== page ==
Lizzo has shared her take on cancel culture, expressing a belief that the term has been misappropriated from its foundations and is being “misdirected” in its modern usage.
“This may be a random time to say this but it’s on my heart,” the singer wrote in a tweet yesterday (January 8).
“Cancel culture is appropriation. There was real outrage from truly marginalized people and now it’s become trendy, misused and misdirected,” she continued. “I hope we can phase out of this & focus our outrage on the real problems.
In its modern usage, cancel culture refers to the form of social or professional ostracisation one may face when they have been accused of harmful behaviour or expressing socially unacceptable viewpoints. In the case of celebrities, it may come in the form of boycotts by the public or employers against them.
As Lizzo alludes to, the term ‘cancellation’ originally grew out of more grassroots foundations in the early 2010s. Also known as ‘calling out’, it was used by marginalised communities, often on social media, to draw attention to abusive or harmful behaviour, and indicate a personal decision not to support those who had been accused of such behaviour.
As the term gradually became popularised, it expanded to also refer to widespread outrage that emerged online following instances of insensitive or bigoted statements being made by public figures.
Last year, Lizzo faced backlash when her song ‘Grrrls’, taken from latest album ‘Special’, featured an ableist term that had derogatory connotations towards people with cerebral palsy. The singer responded by apologising and altering the lyric on streaming platforms.
During an interview in October, she reflected on the controversy, saying that she had “never heard [the term] used as a slur against disabled people” when the song was released.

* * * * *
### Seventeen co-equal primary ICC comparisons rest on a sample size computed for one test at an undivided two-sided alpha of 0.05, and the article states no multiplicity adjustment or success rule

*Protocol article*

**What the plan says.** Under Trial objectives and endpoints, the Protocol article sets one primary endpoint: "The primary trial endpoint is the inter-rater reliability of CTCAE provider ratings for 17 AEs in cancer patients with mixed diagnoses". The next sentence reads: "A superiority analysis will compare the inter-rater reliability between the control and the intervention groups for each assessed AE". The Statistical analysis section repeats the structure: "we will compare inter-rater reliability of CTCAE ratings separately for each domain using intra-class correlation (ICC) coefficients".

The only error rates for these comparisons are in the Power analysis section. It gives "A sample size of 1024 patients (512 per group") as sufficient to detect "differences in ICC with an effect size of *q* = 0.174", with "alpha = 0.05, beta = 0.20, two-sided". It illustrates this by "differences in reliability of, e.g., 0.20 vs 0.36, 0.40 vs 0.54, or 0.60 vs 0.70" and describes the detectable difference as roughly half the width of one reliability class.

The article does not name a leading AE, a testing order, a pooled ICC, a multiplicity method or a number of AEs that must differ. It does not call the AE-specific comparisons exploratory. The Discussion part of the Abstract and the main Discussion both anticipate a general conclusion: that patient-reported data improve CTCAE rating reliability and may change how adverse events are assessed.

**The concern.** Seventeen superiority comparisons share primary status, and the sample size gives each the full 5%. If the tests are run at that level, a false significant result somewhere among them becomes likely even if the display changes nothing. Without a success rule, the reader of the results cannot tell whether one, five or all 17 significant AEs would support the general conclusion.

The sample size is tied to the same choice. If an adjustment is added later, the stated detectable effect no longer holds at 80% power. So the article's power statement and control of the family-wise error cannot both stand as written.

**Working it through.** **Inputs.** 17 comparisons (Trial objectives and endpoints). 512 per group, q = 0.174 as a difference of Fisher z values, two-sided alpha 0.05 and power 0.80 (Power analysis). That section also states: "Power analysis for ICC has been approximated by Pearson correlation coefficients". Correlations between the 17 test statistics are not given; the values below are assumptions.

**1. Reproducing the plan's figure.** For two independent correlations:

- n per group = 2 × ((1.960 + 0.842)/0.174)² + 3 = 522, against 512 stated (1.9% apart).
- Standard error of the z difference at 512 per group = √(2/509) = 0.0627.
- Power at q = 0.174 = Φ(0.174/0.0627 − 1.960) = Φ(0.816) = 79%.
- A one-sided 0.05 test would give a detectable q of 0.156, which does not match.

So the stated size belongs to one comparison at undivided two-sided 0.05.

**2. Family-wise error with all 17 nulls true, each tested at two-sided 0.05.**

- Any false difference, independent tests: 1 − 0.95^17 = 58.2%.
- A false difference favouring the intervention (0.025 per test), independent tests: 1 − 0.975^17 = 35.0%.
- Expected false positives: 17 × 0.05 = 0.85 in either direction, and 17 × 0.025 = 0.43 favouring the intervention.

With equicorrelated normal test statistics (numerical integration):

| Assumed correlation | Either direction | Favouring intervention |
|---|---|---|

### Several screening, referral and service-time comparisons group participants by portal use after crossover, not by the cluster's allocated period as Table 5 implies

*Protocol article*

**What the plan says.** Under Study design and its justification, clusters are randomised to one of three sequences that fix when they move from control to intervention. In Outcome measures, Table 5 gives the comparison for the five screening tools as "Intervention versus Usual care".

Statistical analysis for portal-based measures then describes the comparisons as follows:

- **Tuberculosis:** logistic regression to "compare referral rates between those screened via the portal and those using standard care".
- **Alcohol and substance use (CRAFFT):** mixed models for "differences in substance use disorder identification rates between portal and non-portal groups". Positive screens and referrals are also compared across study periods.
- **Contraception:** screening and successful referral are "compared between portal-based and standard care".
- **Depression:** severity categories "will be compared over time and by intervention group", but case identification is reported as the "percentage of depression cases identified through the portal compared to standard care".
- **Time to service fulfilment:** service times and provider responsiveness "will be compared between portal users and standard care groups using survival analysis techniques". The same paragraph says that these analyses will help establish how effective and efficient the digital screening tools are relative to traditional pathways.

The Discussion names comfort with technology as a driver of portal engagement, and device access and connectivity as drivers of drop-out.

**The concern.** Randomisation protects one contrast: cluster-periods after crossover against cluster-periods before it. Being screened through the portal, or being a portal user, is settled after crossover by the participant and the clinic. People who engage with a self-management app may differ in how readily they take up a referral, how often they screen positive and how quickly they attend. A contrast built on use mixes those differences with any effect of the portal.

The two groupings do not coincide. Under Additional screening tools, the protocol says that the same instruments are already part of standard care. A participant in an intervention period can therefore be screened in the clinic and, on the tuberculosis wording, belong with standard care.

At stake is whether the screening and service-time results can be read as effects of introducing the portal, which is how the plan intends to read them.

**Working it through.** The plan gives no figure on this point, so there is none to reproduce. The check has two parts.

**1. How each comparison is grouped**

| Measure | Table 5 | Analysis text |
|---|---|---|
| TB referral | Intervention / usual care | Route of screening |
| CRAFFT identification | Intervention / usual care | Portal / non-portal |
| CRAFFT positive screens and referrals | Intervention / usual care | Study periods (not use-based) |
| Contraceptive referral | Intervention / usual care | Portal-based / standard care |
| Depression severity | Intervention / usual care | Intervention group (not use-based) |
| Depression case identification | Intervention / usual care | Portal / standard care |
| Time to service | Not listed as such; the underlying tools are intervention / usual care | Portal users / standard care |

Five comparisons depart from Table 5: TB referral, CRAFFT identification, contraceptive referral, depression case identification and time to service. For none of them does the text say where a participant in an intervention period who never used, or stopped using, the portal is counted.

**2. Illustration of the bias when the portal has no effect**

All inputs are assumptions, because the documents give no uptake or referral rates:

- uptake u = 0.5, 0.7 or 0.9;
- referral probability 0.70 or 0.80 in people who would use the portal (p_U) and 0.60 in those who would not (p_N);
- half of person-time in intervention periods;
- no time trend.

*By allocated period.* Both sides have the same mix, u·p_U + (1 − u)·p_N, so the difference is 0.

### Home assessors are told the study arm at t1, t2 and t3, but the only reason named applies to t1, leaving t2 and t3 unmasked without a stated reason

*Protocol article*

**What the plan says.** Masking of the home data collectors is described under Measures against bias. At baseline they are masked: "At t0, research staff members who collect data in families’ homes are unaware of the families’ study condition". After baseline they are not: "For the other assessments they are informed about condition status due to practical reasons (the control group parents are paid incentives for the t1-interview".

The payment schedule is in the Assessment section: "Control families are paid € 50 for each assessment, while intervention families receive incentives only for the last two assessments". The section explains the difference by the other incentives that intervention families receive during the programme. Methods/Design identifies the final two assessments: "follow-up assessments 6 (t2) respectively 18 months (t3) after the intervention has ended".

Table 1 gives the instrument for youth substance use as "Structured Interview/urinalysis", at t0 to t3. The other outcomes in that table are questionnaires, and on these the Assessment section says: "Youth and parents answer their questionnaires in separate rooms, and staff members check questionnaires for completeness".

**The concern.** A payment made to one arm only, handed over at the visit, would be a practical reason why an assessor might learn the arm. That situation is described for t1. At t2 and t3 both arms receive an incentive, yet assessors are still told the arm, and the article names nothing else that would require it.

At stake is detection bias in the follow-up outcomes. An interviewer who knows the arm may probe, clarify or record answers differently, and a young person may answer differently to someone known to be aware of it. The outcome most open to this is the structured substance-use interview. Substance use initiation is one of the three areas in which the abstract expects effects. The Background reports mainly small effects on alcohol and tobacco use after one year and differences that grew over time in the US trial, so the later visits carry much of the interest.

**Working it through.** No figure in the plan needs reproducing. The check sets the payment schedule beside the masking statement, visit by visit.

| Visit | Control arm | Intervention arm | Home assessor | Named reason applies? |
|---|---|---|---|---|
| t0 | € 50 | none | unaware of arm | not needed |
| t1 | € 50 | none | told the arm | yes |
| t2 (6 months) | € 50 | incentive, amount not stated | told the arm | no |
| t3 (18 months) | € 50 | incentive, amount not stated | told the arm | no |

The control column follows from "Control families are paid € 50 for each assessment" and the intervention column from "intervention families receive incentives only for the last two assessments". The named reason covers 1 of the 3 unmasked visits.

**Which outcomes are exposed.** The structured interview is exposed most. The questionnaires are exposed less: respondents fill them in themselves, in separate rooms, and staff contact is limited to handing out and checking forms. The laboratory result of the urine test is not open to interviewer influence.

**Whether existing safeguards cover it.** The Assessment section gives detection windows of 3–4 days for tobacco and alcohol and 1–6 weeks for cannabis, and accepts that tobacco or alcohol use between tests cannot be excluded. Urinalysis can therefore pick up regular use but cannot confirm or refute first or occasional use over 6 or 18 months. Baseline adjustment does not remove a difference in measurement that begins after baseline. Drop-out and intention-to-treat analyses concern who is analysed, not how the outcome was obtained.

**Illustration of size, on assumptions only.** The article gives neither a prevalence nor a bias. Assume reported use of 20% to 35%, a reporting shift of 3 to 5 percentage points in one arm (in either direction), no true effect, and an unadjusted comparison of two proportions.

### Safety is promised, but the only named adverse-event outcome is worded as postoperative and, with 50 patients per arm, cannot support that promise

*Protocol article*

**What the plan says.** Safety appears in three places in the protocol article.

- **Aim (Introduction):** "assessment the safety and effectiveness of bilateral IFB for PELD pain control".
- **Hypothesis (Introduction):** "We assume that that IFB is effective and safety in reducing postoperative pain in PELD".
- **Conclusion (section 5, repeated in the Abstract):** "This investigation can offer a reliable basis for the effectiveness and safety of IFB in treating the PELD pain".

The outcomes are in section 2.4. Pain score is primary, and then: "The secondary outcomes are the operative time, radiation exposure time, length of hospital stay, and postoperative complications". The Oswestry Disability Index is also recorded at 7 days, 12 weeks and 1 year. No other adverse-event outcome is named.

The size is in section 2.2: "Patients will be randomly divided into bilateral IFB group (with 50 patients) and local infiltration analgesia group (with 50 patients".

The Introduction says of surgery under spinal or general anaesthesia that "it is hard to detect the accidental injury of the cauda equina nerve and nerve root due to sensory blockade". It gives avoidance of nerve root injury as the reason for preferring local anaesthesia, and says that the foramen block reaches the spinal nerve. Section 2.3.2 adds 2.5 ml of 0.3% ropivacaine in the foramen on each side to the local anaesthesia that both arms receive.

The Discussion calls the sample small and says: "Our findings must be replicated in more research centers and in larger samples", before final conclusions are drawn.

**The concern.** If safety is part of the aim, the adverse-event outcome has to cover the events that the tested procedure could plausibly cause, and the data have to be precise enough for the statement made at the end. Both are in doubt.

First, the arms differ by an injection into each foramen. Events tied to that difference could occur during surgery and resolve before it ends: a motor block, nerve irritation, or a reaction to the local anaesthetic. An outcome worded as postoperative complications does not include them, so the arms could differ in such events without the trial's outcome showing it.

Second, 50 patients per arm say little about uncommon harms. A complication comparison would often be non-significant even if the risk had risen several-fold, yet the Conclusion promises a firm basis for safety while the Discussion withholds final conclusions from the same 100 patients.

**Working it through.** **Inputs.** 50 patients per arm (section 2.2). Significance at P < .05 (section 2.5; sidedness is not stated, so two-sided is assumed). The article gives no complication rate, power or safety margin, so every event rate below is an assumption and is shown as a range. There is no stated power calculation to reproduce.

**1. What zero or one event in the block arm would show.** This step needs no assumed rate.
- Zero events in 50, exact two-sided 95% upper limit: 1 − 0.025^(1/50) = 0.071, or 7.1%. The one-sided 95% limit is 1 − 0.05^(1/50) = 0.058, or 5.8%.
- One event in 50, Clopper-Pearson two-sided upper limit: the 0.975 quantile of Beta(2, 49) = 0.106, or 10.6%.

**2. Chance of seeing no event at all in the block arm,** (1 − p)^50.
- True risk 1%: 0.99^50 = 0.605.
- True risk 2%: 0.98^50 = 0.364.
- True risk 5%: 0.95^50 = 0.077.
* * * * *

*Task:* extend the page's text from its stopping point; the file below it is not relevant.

“It’s a word I’ve heard a lot, especially in rap songs, and with my Black friends and in my Black circles: It means to go off, turn up,” she explained. “I used [it as a] verb, not as a noun or adjective. I used it in the way that it’s used in the Black community.”
In recent years, many public figures have voiced their opinion on cancel culture, with some rejecting its modern application. In 2021, comedian Kevin Hart – who in 2018 stepped down from hosting the Oscars ceremony after a series of homophobic tweets from a decade prior resurfaced – discussed the phenomenon.
“I personally don’t give a shit about [cancel culture],” Hart said during an interview with The Sunday Times. “If somebody has done something truly damaging then, absolutely, a consequence should be attached. But… when you’re talking, ‘Someone said! They need to be taken [down]!’ Shut the fuck up! What are you talking about?”
In May of last year, Succession star Brian Cox described cancel culture as “a kind of modern day McCarthyism” that he found “completely hypocritical”, later calling it “total fascism”. The same month, former Oasis frontman Liam Gallagher called those who initiate the cancellation of a person “fucking squares”.
Speaking to NME for a Big Read cover story in October of last year, The 1975 frontman Matty Healy discussed his belief that Gen Z had “set up this moral standard that they can’t even live up to”.
“They’re starting to realise that as they’re getting into their mid-20s,” Healy said. “When you’re an idealistic 18 or 19-year-old, sure! But you will make mistakes, you will hurt people, you will do things that some people will perceive as rotten. It’s this standard that I’m trying to break down. I’m just a bloke, so are you. No one’s fooling anybody.”
However, some have questioned the perceived consequences that come to one’s career or social status upon their so-called cancellation. In October 2022, during an appearance at Cheltenham Literature Festival, Graham Norton discussed his views on cancel culture, arguing that the term ‘accountability’ is more appropriate.
“You read a lot of articles in papers by people complaining about cancel culture and you think, ‘In what world are you cancelled?’ I’m reading your article in a newspaper, or you’re doing interviews about how terrible it is to be cancelled. I think the word is the wrong word. I think the word should be ‘accountability’,” Norton said at the time.